BOOK CLUB: Chapter 7 – Wholehearted Parenting
Daring to be the adults we want our children to be.
We’ve made it to the final chapter of the book! I loved this chapter. I think it’s so applicable to all of us, parent or not. Whether we’re reflecting back on experiences from our own upbringing and how that’s shaped us, or applying it to our own kids we’re raising.
“Who we are and how we engage with the world are much stronger predictors of how our children will do than what we know about parenting.”
Parenting can be a breeding ground for shame. I love how she explains this in the first of the chapter. Parenting is full of a lot of unknowns and uncertainty. The uncertainty of parenting can bring up feelings in us that range from frustration to terror. We may seek out guidelines that can guarantee certainty and outcomes. She explains that this can lead to the extensive criticism parents receive from one another. We latch on to a method or approach and very quickly our way becomes the way, and anything else is the wrong way. When we aren’t so confident in our own abilities and decisions, we tend to be more judgemental of others decisions.
“If doubt lurks beneath my choices, that self-righteous critic will spring to life in not-so-subtle parenting moments that happen because my underlying fear of not being the perfect parent is driving my need to confirm that, at the very least, I’m better than you.”
Do you agree that the behaviors, emotions, and values we model are more significant than the behaviors, emotions, and values we teach and encourage? Can you think of any examples from your own childhood?
She talks about wholeheartedness and gives us a list of how we can reach that goal as a family, and what we should strive to raise our kids like. I love the focus on feeling worthy and enough, rather than coming from a place of scarcity, and never being enough. If we want to raise wholehearted children, we must be vulnerable ourselves, and teach through example. If we want our kids to be healthy and have a positive body image and self confidence, we need to show that ourselves. If our kids only see us look in the mirror and complain about our body or the wrinkles on our face, what’s the message we are sending them? Recognize our own armor and model for our children how to take it off, be vulnerable, show up, and let ourselves be seen and known. Understanding and combating shame can be difficult.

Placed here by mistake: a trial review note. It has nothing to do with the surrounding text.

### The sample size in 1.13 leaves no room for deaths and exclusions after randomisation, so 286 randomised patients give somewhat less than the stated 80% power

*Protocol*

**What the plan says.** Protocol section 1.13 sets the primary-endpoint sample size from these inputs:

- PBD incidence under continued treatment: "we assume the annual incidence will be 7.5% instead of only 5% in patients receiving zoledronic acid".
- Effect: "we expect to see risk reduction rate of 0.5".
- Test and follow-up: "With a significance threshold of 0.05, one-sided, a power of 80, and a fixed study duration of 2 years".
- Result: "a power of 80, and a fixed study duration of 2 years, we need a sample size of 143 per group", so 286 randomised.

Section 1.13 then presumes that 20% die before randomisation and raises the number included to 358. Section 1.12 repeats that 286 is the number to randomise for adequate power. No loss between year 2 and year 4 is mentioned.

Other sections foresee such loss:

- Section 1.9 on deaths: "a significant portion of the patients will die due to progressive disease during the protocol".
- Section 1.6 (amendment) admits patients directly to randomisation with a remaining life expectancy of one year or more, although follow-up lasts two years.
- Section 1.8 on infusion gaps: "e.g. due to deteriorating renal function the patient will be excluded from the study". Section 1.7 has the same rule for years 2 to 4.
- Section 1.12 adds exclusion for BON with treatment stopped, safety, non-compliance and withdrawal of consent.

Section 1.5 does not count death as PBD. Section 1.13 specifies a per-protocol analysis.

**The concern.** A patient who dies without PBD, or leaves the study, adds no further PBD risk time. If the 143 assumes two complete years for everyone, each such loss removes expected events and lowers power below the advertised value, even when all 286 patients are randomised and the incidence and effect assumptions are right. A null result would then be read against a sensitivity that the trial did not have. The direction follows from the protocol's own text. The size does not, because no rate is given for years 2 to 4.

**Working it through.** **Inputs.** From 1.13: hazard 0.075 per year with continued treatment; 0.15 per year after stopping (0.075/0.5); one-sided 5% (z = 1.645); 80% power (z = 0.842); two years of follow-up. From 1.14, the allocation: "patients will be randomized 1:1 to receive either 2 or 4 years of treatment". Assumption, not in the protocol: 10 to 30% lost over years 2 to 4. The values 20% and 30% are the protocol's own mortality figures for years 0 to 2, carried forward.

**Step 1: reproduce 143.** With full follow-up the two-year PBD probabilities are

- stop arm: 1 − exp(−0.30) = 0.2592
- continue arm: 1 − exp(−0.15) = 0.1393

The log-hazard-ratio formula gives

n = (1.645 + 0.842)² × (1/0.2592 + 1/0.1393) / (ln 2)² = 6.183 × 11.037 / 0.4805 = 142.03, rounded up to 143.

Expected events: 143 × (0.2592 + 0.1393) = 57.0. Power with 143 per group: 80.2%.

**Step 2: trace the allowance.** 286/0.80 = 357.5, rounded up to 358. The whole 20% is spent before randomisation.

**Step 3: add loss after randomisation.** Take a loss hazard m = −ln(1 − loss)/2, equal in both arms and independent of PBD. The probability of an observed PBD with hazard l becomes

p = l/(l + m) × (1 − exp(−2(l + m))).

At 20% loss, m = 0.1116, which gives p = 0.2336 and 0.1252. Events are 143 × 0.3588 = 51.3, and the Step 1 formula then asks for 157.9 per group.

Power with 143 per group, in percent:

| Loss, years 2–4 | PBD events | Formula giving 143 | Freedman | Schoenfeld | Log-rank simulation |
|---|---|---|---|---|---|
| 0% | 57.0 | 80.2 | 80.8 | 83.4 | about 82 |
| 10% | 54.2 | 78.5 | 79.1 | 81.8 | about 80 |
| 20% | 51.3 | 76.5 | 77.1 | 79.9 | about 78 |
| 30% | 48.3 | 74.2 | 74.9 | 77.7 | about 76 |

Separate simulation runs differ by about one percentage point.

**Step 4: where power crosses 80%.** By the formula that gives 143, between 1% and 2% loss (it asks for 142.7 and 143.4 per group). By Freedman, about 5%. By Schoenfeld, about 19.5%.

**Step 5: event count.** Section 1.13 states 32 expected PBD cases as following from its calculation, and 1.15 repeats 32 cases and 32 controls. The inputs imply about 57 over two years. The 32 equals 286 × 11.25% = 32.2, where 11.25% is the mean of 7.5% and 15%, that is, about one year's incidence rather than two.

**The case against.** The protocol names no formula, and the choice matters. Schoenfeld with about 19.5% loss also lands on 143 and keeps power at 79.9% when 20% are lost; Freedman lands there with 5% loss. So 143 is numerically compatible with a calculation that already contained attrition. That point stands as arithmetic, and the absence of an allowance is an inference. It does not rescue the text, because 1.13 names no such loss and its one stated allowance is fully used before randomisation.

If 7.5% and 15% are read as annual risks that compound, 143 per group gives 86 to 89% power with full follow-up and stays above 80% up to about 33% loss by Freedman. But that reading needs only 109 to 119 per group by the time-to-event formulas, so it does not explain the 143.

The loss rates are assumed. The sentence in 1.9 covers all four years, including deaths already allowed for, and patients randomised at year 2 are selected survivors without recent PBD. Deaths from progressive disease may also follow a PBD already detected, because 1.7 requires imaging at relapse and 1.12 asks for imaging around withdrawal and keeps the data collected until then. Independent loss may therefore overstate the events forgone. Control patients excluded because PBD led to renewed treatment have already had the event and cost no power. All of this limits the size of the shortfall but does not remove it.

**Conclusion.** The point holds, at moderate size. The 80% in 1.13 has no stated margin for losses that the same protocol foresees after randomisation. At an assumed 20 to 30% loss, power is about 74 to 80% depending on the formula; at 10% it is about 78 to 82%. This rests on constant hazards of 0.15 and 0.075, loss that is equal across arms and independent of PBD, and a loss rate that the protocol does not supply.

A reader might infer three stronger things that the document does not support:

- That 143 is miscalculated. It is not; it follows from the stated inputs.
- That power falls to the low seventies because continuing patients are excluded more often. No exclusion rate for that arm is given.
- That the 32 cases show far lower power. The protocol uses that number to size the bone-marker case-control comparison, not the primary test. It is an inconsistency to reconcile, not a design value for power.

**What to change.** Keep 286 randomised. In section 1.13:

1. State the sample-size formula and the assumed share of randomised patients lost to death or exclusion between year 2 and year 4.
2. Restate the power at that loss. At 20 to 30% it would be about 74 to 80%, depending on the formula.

“Wholehearted parenting is not having it all figured out and passing it down — It’s learning and exploring together.”
I think in more situations than just parenting this is true. When I share personal stories with my training clients about times that I don’t eat perfectly, but it’s ok because thats life and we get right back on and keep pressing forward together. It’s much more relatable and empathetic than someone telling you what to do who seems like a robot, never missing a beat. This is the shame resilient strategy of normalizing mentioned in this chapter.
She addresses the prerequisite issue. The list we think we have to check off before we’re worthy (“I’ll be worthy when…” or “I’ll be worthy if…”) Shame loves prerequisites. As parents it’s important that we recognize what prerequisites we’re handing down to our children, or people we interact with daily (friends, family members, a spouse, employee). Think of areas in your life you may have prerequisites. How can you work together as a family to engage with worthiness and let go of the if/when list? Making it clear to our children (or friends, family, spouse, employee) that they are worthy.